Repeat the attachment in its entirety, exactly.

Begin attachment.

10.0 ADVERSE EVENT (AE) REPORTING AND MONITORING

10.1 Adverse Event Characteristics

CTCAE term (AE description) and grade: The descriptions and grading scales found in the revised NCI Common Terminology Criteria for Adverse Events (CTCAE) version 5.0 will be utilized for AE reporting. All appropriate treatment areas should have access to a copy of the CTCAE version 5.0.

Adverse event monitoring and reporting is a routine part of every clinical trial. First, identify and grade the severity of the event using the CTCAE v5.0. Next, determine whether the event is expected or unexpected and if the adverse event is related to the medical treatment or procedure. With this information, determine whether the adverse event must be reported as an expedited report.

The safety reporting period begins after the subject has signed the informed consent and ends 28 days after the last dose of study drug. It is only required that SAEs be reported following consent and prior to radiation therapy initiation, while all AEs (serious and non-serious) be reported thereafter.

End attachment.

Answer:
10.0 ADVERSE EVENT (AE) REPORTING AND MONITORING

10.1 Adverse Event Characteristics

CTCAE term (AE description) and grade: The descriptions and grading scales found in the revised NCI Common Terminology Criteria for Adverse Events (CTCAE) version 5.0 will be utilized for AE reporting. All appropriate treatment areas should have access to a copy of the CTCAE version 5.0.

Adverse event monitoring and reporting is a routine part of every clinical trial. First, identify and grade the severity of the event using the CTCAE v5.0. Next, determine whether the event is expected or unexpected and if the adverse event is related to the medical treatment or procedure. With this information, determine whether the adverse event must be reported as an expedited report.

The safety reporting period begins after the subject has signed the informed consent and ends 28 days after the last dose of study drug. It is only required that SAEs be reported following consent and prior to radiation therapy initiation, while all AEs (serious and non-serious) be reported thereafter.